The verdict is in: as of 29 January, the L train line connecting parts of Brooklyn and Queens to Manhattan in New York will remain open, with reduced service, while it undergoes repairs. When New York’s Metro Transit Authority (MTA) announced in April 2016 it would need to close the line for an extended period of time in order to rectify the damage sustained from Hurricane Sandy flooding in 2012, many businesses—including those in the bustling art districts of Williamsburg and Bushwick in Brooklyn and Ridgewood in Queens—made other plans to cope with the disruption.
Some Brooklyn-based galleries, which are by and large smaller and in more financially precarious straights than their Manhattan counterparts, have already closed, moved or adjusted their business plans as a result of the long-planned closure of the line. “It’s been an emotional rollercoaster,” says Celine Mo, of Victori & Mo, speaking about New York Governor Andrew Cuomo’s will-they-won’t-they media spectacle around developments to the line, which galleries in the area rely on to ferry staffers and visitors from Manhattan or across Brooklyn.
Faced with the option of renewing their lease in Bushwick last August, Mo and her partner Ed Victori ultimately decided to hasten their planned move to Chelsea in anticipation of a decline in foot traffic from the L shutdown. It was already difficult to lure her upper Manhattan clients out to Bushwick without an additional MTA roadblock, she says.
The gallery has for three years been located at 56 Bogart, a warehouse space in Bushwick that is home to dozens of galleries, project spaces and artist studios. Among other galleries in the space, the planned closure of the L train has already helped to precipitate at least one closure and shift the gallery model of another. Black & White gallery and project space, one of the oldest art venues in the building, closed last year after 16 years in business and Robert Henry is in the midst of transforming into an itinerant art dealership.
According to the MTA, around 400,000 people ride the L train on any given day, with an estimated 225,000 of those using it to cross between Brooklyn and Manhattan. Earlier in January, Governor Cuomo called off the planned L-train closure and suggested a widely debated alternate plan that will still yield limited train service and makeshift supplementary transportation services. The planned changes and repairs remain urgently needed as a rapidly growing New York City faces mounting transportation challenges from constant congestion to a broken subway system.
The L-train saga has prompted some Brooklyn dealers to pack up and move to the pricier pastures of Manhattan. Victori & Mo will re-open on 22nd Street in Chelsea in March; Journal Gallery closed its space in Williamsburg last year and will reopen in Tribeca this spring. The gallery’s Michael Nevin says that the decision to leave Williamsburg was “largely based on the L train closing”.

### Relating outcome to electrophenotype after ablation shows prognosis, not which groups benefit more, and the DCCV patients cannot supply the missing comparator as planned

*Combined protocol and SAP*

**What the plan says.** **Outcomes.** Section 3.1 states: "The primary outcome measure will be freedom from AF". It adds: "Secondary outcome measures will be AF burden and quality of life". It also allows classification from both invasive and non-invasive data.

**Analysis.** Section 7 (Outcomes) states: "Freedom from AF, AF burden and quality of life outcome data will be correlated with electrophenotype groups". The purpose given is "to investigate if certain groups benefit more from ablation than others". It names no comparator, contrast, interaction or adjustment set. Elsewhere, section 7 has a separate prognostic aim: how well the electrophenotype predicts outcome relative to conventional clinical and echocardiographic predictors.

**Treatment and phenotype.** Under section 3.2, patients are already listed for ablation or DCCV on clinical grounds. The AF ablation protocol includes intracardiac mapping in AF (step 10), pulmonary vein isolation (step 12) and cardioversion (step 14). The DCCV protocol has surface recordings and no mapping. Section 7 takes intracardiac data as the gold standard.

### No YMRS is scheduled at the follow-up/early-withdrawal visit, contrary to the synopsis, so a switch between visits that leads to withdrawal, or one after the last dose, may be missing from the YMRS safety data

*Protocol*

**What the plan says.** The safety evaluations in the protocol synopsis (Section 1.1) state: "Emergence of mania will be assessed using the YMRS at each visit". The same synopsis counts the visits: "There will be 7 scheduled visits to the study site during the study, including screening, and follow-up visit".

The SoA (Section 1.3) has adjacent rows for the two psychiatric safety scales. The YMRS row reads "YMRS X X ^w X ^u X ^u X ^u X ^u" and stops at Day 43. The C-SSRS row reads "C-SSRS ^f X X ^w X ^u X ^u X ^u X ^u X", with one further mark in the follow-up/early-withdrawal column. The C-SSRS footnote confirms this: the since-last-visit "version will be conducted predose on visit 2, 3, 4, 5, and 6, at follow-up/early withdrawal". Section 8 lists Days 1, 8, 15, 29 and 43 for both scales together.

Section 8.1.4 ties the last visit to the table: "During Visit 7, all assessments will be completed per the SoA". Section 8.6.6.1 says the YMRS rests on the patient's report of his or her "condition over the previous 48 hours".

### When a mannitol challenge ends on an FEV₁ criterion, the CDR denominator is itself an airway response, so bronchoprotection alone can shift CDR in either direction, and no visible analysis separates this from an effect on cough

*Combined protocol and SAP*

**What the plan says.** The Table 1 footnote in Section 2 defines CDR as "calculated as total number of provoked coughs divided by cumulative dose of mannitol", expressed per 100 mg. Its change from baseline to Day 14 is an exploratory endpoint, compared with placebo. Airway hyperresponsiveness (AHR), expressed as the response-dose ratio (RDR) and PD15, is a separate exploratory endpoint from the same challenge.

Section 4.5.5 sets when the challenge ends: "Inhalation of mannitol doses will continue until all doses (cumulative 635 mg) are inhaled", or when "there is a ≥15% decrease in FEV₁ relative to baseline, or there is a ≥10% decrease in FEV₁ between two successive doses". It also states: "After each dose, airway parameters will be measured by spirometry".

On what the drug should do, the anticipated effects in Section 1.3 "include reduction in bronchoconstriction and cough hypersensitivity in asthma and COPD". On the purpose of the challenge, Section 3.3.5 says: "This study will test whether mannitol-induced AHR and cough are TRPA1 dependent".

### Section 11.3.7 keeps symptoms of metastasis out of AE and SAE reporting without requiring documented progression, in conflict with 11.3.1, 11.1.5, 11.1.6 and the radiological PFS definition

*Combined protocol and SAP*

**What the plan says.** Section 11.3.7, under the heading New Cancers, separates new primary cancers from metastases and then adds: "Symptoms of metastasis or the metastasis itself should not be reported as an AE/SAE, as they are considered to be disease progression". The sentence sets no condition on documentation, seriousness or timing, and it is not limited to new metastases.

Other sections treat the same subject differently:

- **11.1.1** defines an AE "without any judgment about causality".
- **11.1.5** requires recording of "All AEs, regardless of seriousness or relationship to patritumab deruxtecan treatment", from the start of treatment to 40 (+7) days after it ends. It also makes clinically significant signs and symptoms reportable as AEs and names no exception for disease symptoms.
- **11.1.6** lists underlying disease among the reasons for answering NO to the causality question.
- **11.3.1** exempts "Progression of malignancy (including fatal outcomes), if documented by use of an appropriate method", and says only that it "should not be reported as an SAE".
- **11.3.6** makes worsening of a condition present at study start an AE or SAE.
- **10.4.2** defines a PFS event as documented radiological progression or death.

Yet parts of Manhattan also dense with galleries and other art-related businesses were braced for the so-called “L-pocalypse” as well. Increased traffic congestion and pollution on the Lower East Side, a robust gallery district, remain a concern as temporary busses shuttle L-train riders over the Williamsburg Bridge. According to the New York Times, the 14th Street Coalition, which represents building associations and businesses in the borough’s Chelsea neighbourhood as well as Flatiron and the West Village, called for MTA officials to abandon plans for a busway and wider pedestrian areas that would have narrowed the 14th Street artery from four to two lanes in some areas, diverting car and truck traffic to the surrounding streets nearby where many bluechip galleries such as Petzel (18th Street) and David Zwirner (19th Street) are located.
Other tenants at 56 Bogart, like Stephanie Theodore of Theodore Art, decided to weather any disruptions to the L line. “There are lots of places in London and Paris where you have to go to the end of the earth and then change for a bus,” she says. “If people are going to buy art, they will get in a car, or Uber, or find a way.” She adds that she has clients who have bought several works from her shows without ever stepping foot in the gallery, and notes that even if disruptions to the line are bad, clients will be able to reach her via the Lorimer stop. Mo and Theodore both described discussions among the building’s tenants about moving to another venue as one collective, en masse, but for now no such plan has materialised.
Elsewhere in Brooklyn, some galleries doubled down on the neighbourhood, train or no train. The Chimney, a project space in Bushwick, plans to remain in the area, buoyed by the fact that attendance last year was highest during a period of disruption to the L line. Mrs. gallery, which is deep in Maspeth, Queens, and a 35-minute walk away from the nearest subway connection (the Jefferson L stop), intends to keep growing its roots in the neighborhood. Sara Salamone, who co-runs the space with her husband Tyler Lafreniere, said they selected the space three years ago precisely because it is located far from any train line, ensuring that visitors stay longer for conversation or deeper engagement with the art — and that their rental costs remain low. She says the gallery’s location has not been a deterrent thus far and they welcome a particularly strong flow of visitors on Fridays and Saturdays.